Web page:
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Federal Court Dismisses Illumina Patent Infringement Suit against Affymetrix

By a GenomeWeb staff reporter

NEW YORK (GenomeWeb News) – A US federal court has dismissed Illumina lawsuits alleging Affymetrix infringes on patents covering array technologies.

In a decision handed down on Tuesday, Judge Barbara Crabb of the US District Court for the Western District of Wisconsin granted summary judgment for Santa Clara, Calif.-based Affymetrix, saying the company does not infringe on US Patent numbers 7,510,841 and 7,612,020 and dismissed the cases.

In 2009, Illumina filed separate lawsuits against Affy alleging a variety of its products infringe on the '841 patent as well as the '020 patent.

Both patents relate to sensor compositions "comprising a composite array of individual arrays" for processing a number of samples simultaneously, according to the patent abstracts.

In her decision, Crabb pointed to the fact that Affy's GeneChip and GeneTitan products — the subjects of Illumina's lawsuits — do not include a substrate, and so cannot infringe on the patents in dispute.

Both Affy and Illumina agreed that the patent claims require a substrate, which Crabb defined as "a material that can be modified to contain discrete individual sites appropriate for the attachment or association of beads and is amenable to at least one detection method."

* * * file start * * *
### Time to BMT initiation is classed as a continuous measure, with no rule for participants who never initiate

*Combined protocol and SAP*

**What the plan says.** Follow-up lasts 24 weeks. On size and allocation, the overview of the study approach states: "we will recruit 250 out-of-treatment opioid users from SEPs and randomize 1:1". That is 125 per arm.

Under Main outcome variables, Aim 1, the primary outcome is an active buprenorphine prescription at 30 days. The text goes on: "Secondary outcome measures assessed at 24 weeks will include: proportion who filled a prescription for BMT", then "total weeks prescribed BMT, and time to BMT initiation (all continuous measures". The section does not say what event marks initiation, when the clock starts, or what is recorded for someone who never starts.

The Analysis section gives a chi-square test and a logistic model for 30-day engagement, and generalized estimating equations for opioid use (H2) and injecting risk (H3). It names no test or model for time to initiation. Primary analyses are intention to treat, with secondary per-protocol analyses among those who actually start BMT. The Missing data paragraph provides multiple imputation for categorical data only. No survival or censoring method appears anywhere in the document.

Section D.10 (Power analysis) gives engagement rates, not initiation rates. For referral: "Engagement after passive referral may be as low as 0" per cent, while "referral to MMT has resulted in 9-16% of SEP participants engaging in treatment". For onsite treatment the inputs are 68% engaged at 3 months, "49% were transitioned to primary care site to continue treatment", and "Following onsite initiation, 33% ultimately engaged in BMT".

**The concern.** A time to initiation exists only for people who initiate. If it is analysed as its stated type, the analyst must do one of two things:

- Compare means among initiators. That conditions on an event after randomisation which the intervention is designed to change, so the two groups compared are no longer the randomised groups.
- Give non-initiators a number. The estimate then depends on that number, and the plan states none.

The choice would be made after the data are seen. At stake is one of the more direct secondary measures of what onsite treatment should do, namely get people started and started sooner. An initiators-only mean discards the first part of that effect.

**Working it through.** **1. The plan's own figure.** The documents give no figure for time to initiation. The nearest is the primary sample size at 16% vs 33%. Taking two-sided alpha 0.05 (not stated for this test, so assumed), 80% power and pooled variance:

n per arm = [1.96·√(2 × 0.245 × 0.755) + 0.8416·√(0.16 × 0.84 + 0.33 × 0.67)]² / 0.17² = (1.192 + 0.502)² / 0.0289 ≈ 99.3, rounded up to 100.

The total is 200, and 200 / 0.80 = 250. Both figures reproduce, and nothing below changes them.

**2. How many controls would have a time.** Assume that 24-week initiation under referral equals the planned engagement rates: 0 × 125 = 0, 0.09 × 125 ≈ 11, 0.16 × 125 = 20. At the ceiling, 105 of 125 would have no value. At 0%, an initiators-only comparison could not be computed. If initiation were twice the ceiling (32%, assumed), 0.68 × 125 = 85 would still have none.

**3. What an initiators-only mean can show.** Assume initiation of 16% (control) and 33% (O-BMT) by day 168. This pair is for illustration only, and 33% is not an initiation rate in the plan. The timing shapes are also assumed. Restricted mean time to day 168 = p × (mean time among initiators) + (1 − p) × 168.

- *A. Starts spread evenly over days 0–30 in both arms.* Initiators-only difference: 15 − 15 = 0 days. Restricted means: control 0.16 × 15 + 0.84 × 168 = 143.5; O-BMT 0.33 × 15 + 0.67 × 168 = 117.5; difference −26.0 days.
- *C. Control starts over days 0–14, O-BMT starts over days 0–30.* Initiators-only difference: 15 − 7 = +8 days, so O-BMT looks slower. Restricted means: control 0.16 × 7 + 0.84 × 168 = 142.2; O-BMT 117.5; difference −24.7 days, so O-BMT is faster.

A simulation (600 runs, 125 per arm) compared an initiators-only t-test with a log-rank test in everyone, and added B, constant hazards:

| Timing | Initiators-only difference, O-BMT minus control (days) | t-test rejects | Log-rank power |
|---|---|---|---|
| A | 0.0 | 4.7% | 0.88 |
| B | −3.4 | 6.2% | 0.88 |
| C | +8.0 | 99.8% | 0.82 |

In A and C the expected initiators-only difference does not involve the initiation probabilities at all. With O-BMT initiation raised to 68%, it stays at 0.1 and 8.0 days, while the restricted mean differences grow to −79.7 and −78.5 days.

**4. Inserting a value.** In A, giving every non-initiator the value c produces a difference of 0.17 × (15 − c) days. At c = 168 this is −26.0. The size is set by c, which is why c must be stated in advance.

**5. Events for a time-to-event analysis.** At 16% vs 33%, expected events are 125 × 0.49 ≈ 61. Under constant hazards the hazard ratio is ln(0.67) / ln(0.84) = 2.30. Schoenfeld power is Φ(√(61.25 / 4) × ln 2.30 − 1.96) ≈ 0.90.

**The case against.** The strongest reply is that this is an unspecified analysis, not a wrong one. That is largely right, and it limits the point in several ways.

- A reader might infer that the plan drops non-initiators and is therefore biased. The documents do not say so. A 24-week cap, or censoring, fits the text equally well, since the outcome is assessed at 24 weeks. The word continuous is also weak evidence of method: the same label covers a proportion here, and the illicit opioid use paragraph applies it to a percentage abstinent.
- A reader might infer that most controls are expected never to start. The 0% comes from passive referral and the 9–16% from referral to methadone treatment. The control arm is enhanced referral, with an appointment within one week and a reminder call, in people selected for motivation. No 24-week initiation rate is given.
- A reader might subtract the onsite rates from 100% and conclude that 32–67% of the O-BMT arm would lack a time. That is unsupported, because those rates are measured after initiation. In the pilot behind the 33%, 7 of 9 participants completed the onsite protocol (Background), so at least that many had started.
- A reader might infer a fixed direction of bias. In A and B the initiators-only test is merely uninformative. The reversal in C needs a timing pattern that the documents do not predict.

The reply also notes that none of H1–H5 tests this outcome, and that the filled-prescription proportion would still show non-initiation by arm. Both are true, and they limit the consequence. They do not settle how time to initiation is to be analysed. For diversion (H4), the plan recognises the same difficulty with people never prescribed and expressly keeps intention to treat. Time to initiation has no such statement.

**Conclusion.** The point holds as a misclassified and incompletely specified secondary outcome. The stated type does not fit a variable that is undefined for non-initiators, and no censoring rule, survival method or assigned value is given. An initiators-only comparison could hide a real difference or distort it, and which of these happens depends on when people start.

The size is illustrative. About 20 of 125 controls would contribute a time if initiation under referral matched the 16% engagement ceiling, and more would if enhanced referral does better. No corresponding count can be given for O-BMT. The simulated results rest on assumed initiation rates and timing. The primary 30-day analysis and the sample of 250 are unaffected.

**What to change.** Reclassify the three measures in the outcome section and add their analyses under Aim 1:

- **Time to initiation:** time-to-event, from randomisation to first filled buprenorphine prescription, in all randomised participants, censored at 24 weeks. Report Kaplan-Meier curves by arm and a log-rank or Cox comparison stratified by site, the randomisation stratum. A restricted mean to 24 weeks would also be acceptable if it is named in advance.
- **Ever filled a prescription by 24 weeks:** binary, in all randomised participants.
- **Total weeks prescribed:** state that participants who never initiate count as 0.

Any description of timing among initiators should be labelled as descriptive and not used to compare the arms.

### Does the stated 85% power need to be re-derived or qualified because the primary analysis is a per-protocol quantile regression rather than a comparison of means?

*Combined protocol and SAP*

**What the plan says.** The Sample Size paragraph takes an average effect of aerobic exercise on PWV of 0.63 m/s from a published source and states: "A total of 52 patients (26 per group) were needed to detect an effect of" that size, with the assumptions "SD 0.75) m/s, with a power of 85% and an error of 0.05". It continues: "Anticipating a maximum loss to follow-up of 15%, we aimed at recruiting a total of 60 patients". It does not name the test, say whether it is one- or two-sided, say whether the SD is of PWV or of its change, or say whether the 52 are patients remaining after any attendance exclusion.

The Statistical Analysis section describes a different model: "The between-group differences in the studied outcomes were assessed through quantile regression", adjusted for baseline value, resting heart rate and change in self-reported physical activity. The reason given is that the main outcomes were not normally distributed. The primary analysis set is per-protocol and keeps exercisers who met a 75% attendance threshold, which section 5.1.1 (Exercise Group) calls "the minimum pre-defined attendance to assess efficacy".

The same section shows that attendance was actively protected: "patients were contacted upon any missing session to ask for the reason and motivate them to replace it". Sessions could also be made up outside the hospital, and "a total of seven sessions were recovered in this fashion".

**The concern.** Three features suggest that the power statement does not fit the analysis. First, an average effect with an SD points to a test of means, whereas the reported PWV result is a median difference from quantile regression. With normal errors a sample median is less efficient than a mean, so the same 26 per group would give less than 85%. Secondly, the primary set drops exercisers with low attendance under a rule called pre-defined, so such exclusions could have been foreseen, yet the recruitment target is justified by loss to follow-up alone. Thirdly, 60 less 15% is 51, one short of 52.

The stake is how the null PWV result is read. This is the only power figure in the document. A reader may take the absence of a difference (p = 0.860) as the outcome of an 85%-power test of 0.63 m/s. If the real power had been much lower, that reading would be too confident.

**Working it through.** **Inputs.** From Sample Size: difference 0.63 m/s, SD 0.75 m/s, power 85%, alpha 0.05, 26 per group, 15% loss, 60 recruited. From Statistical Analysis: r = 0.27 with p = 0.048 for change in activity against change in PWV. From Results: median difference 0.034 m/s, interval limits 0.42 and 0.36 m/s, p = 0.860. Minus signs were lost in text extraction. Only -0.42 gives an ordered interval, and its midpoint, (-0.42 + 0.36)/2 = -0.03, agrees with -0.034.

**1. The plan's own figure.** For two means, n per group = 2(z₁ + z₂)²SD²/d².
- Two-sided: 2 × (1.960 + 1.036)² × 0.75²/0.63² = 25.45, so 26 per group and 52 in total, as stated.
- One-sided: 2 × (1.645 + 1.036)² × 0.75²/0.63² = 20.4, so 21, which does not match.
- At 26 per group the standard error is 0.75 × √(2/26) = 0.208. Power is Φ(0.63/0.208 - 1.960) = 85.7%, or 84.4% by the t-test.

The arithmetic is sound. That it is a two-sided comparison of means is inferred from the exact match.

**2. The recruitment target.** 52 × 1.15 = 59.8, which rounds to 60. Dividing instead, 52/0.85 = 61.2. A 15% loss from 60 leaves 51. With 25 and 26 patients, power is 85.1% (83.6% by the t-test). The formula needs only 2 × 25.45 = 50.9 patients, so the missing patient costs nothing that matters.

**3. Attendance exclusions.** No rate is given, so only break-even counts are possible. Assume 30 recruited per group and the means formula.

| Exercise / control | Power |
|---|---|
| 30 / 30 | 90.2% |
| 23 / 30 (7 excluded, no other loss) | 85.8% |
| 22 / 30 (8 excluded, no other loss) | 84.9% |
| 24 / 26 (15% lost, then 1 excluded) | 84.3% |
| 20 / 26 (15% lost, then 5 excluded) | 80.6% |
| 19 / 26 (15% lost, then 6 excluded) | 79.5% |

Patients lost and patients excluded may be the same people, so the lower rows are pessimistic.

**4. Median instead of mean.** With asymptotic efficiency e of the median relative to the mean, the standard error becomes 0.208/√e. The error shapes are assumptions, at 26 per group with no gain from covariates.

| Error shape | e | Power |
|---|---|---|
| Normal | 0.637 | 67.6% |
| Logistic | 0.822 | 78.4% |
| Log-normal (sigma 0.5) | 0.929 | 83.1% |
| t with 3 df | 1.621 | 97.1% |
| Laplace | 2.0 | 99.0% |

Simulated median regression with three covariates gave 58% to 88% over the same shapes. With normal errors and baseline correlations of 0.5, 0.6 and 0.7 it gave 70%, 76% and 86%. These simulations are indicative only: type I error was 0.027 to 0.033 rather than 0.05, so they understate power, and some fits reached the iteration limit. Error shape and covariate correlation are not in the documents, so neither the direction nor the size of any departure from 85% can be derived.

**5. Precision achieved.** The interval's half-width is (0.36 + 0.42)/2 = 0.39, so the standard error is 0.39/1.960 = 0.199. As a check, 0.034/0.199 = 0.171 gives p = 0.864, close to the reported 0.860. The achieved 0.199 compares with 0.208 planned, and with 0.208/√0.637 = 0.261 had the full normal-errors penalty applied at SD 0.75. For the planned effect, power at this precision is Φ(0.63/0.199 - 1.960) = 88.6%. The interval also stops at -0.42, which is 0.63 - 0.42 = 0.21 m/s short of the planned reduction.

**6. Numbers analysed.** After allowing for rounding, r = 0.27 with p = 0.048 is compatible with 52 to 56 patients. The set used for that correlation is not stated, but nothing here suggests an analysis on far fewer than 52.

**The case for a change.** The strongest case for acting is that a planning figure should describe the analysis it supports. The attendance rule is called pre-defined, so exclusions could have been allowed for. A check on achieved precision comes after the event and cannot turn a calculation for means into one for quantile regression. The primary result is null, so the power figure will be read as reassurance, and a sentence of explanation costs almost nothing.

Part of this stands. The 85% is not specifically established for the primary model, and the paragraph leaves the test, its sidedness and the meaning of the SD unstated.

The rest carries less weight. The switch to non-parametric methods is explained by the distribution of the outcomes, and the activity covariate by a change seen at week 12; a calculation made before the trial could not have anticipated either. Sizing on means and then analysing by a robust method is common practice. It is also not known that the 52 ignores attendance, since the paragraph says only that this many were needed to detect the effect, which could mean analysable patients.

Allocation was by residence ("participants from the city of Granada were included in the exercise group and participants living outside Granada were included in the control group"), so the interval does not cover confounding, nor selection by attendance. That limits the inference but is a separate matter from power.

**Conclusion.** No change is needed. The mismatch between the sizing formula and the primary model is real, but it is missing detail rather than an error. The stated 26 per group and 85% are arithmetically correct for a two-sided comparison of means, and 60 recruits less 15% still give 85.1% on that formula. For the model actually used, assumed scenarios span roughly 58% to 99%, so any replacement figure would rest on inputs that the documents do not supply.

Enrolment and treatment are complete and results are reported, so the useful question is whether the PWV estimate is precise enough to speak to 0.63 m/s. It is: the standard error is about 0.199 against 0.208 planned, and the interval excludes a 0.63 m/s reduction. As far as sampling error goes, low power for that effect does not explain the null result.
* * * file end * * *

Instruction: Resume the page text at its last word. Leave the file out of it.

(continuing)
Affy's array products in dispute, however, do not rely on beads, and its expert witness had testified that modifying the products so that beads can be used would, in fact, destroy the arrays.

Illumina did not dispute the testimony of Affy's witness, Crabb wrote in her decision, and added that although Illumina's own expert witness testified that glass can be modified to allow for the use of beads, he did not say whether any of Affy's glass wafers on which its arrays are constructed can be modified to have a bead.

Illumina had argued that the substrate needs only to be able to be modified to have a bead, but does not actually need to be modified. Although modification may destroy the array that does not mean Affy's product lacks a second substrate, the San Diego-based company said.

That argument, Crabb determined, makes no sense. "If the accused products become inoperable when they are modified to allow the use of beads, then those products will no longer be able to satisfy the other elements of the asserted claims. Thus, for the purpose of the '841 and '020 patents, [Affy's] products cannot be 'modified to contain discrete individual sites appropriate for the attachment or association of beads,'" she wrote in granting the summary judgment.

In a statement, Rick Runkel, Affymetrix's executive vice president, secretary, and general counsel, said that the decision by the court affirms the company's position that the lawsuits were without merit.

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